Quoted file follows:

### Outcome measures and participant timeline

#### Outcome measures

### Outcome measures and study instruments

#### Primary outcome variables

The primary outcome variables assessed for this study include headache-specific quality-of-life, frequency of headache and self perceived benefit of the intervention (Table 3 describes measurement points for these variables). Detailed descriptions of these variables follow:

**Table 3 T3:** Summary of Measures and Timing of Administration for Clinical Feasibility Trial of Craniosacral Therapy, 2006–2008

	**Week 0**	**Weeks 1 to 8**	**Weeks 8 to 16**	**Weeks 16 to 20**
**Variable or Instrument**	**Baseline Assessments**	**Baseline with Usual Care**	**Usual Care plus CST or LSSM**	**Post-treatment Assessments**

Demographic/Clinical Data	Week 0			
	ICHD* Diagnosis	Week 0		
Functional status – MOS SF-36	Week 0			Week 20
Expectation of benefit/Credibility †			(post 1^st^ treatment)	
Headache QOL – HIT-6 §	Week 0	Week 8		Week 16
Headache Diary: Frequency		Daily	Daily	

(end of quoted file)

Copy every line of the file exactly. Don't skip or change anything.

### Outcome measures and participant timeline

#### Outcome measures

### Outcome measures and study instruments

#### Primary outcome variables

The primary outcome variables assessed for this study include headache-specific quality-of-life, frequency of headache and self perceived benefit of the intervention (Table 3 describes measurement points for these variables). Detailed descriptions of these variables follow:

**Table 3 T3:** Summary of Measures and Timing of Administration for Clinical Feasibility Trial of Craniosacral Therapy, 2006–2008

	**Week 0**	**Weeks 1 to 8**	**Weeks 8 to 16**	**Weeks 16 to 20**
**Variable or Instrument**	**Baseline Assessments**	**Baseline with Usual Care**	**Usual Care plus CST or LSSM**	**Post-treatment Assessments**

Demographic/Clinical Data	Week 0			
	ICHD* Diagnosis	Week 0		
Functional status – MOS SF-36	Week 0			Week 20
Expectation of benefit/Credibility †			(post 1^st^ treatment)	
Headache QOL – HIT-6 §	Week 0	Week 8		Week 16
Headache Diary: Frequency		Daily	Daily	